I've been invited to deliver a keynote on Rails for O'Reilly's Open Source Convention in August. Fifteen minutes in front of some two thousand people. I've naturally accepted, but that's a pretty scary prospect considering my largest audience to date was the 60-80 people at RubyConf.
I'll be talking about "The Secrets Behind the Success of Ruby on Rails". Or at least that's the working title for the talk. I got past gate keeper Nathan Torkington talking about Less Software, Convention over Configuration, and stories along that tune, so those will be likely ingredients.
But man, I'm excited. It's a chance to knock off another of my 43 Things. With "See my name on the cover of a book" coming through with the Agile Web Development with Rails that I'm co-authoring with Dave Thomas, "Deliver a keynote on Rails to 500+ people" will be a very symbiotic next step.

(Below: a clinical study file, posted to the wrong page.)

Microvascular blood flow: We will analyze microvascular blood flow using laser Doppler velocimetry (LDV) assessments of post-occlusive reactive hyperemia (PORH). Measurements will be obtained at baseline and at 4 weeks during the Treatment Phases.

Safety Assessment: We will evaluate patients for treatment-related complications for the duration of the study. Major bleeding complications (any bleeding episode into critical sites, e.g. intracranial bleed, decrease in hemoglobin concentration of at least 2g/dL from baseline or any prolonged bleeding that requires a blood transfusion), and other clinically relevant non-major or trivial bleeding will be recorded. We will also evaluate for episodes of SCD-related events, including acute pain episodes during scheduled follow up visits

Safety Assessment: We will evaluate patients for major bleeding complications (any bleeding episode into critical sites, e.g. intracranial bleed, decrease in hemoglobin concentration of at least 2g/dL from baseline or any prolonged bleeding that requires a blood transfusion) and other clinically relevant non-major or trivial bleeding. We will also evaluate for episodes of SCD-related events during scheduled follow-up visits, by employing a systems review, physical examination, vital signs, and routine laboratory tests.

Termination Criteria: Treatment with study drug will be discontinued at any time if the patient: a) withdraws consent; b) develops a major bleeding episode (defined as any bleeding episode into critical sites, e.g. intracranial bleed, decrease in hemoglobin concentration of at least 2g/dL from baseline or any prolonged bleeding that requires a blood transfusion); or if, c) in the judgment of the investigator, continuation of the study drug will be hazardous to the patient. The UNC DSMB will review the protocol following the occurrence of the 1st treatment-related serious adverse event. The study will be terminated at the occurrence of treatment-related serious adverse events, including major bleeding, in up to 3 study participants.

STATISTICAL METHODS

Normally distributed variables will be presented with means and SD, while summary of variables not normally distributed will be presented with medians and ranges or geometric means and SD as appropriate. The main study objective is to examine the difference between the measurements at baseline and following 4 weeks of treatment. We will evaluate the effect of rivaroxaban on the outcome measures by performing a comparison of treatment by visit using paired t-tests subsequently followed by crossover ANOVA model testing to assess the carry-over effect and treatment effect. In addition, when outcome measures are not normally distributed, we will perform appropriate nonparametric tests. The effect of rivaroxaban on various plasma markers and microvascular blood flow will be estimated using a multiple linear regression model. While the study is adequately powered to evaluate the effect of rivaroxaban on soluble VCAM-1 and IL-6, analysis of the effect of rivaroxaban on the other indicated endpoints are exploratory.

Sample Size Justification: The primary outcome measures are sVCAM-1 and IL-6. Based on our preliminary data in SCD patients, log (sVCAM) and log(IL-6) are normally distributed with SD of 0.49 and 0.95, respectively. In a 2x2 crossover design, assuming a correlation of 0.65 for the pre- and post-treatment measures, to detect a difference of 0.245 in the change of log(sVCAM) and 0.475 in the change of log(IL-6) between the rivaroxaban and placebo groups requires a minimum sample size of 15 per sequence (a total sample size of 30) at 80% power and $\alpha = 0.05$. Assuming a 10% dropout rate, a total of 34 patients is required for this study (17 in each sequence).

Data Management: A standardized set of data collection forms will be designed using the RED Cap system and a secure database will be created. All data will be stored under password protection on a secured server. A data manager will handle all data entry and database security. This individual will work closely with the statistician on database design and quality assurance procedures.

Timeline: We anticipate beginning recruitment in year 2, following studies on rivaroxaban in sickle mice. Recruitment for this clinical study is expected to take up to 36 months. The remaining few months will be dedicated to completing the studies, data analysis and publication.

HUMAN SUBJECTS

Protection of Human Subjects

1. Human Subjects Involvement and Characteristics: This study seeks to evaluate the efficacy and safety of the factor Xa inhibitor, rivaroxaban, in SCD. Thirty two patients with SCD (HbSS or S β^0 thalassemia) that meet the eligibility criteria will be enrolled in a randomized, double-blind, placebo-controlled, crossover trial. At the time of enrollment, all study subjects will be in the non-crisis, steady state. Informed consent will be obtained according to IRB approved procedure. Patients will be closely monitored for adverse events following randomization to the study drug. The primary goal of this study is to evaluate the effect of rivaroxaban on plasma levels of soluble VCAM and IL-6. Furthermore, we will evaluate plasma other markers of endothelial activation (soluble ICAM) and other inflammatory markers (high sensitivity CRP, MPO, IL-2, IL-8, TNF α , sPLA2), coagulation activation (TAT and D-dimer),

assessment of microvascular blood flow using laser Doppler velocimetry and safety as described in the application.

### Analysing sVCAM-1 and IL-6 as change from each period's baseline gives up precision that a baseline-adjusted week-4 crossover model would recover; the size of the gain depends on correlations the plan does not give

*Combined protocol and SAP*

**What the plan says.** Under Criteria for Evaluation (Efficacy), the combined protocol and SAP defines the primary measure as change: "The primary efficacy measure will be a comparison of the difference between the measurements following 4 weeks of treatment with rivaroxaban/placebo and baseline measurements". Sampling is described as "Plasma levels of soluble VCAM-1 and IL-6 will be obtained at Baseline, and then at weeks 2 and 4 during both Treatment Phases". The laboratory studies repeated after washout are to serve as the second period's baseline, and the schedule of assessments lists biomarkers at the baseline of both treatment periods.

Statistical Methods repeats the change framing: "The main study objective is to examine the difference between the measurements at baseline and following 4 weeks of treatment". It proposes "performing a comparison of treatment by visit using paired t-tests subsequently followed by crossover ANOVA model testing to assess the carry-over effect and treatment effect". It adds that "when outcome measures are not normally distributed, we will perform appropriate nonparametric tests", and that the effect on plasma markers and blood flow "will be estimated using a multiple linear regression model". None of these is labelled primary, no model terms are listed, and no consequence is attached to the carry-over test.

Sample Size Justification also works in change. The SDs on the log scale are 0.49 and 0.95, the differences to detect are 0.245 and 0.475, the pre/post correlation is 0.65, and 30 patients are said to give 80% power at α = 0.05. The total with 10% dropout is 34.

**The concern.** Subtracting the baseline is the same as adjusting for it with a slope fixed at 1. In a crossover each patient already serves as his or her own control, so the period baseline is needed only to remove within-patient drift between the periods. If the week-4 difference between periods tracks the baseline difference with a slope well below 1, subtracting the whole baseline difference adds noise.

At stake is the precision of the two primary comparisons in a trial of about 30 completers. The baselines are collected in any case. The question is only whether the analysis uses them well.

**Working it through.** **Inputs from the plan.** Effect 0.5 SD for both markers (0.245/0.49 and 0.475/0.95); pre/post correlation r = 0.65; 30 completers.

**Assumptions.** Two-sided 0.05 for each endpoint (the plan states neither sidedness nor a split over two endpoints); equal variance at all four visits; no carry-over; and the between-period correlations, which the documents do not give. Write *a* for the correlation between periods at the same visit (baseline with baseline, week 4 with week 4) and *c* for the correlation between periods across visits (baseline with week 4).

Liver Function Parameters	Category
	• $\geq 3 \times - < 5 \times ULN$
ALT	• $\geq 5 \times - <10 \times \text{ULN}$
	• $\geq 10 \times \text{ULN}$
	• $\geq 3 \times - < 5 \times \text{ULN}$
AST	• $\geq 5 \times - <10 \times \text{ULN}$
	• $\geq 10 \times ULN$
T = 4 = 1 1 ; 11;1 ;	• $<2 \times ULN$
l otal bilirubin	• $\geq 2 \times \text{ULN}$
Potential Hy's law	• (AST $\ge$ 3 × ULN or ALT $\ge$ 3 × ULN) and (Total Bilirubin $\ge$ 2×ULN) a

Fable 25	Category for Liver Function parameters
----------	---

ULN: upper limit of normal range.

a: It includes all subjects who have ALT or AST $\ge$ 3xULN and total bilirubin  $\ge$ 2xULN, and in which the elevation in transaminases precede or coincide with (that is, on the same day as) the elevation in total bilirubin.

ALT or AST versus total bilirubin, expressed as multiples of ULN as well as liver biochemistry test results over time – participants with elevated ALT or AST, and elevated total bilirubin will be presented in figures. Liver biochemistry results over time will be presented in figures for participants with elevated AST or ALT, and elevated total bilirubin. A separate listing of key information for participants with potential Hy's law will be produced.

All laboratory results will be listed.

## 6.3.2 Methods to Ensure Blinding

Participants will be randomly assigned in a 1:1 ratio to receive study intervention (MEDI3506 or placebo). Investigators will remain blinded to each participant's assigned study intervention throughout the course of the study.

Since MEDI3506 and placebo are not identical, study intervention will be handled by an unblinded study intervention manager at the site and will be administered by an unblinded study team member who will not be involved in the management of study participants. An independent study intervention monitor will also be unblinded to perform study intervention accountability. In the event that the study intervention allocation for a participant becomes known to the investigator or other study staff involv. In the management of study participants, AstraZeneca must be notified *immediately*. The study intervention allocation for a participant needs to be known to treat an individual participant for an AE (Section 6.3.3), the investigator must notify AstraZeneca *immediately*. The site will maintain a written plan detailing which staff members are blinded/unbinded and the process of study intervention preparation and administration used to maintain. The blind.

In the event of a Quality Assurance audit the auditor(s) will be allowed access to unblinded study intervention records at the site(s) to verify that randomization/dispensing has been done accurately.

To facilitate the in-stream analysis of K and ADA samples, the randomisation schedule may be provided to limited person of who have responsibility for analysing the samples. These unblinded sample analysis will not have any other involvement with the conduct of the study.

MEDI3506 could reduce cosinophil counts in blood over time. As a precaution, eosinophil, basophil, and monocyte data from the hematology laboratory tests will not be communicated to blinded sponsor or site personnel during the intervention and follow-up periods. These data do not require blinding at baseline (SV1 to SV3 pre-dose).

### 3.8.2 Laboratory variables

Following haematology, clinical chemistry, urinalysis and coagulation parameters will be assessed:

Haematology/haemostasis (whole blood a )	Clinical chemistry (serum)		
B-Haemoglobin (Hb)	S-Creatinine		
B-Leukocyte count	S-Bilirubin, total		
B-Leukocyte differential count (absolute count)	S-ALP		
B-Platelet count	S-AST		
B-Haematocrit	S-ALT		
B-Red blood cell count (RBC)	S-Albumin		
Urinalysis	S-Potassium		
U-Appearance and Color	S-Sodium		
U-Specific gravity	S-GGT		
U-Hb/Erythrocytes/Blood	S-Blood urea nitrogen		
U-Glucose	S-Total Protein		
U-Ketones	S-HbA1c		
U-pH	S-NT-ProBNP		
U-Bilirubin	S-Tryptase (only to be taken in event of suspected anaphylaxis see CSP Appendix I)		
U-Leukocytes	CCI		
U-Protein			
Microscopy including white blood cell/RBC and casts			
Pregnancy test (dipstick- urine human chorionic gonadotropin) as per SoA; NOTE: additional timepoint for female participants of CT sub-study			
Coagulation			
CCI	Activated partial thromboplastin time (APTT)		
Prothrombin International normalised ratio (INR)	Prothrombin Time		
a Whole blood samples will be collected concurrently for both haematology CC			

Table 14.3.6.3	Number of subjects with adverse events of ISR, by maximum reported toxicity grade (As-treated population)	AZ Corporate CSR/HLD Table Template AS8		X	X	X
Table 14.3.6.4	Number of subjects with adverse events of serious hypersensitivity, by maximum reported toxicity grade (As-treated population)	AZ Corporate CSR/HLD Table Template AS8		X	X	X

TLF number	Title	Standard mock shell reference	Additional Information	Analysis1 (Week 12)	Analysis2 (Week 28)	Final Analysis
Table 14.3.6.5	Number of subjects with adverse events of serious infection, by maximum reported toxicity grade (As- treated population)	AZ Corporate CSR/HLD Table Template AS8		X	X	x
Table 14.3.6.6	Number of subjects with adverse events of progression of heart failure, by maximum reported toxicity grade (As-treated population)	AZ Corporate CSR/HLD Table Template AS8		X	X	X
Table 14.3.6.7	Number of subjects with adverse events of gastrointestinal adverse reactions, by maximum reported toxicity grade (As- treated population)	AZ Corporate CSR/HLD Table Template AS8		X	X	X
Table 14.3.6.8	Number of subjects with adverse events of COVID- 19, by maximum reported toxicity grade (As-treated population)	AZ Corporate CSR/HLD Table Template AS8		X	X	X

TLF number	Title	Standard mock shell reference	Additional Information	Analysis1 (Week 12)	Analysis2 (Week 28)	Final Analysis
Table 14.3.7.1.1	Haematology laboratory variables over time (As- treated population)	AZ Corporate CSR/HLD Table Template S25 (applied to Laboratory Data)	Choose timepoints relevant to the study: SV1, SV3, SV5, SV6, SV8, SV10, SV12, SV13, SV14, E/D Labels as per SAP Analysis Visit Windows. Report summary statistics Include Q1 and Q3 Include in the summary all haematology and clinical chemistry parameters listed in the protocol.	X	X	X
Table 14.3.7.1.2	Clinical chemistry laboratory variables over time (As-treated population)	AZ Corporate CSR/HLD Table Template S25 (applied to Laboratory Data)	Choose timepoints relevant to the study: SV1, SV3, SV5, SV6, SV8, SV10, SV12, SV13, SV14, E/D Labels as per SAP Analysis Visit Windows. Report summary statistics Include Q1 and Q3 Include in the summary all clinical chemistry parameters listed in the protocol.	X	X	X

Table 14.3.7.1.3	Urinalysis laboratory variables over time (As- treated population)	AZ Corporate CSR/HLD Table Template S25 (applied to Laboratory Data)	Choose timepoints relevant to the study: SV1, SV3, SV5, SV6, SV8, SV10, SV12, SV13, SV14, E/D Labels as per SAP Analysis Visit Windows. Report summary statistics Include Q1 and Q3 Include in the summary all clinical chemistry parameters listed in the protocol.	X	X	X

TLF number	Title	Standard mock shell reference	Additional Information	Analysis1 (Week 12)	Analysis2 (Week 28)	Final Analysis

Of course, I'm still also doing both a session and a tutorial on Rails at OSCON as well.
Congratulations! This is a very strong testament to the rapid rise of Rails!
Congratulations! It's amazing how quickly rails has gone from the the cool little web app framework to one of the big boys.
Boy, I call this a really nice take off. Congratulations. This will probably be hugely beneficial to Rails. Hopefully, we will be able to see you on video. I wish you the best of luck.
Well done, David. Having heard you speak before, I know that it's going to be a great keynote. Your passion really comes through.
Wow! Kudos! All your hard work is paying off.
Very cool - hope to meet you at the event.
The secret behind Rails success? Hyping that you can program a web application very very quickly.
Is that the truth? Who knows...
Not a very intelligent comment, Ryan. Do you think all the buzz about Rails comes from mere manufactured hype? I'd say the truth is that the hype results from the fun people have with it, because they *can* program a webapp very quickly without sacrificing elgance or readability. The hype is organic, not manufactured.
So I'd reword it: "The secret behind Rails's success? Demonstrating that you can program a web application very quickly."
Only a matter of time before you got the change. 'grats - it's absolutely well deserved!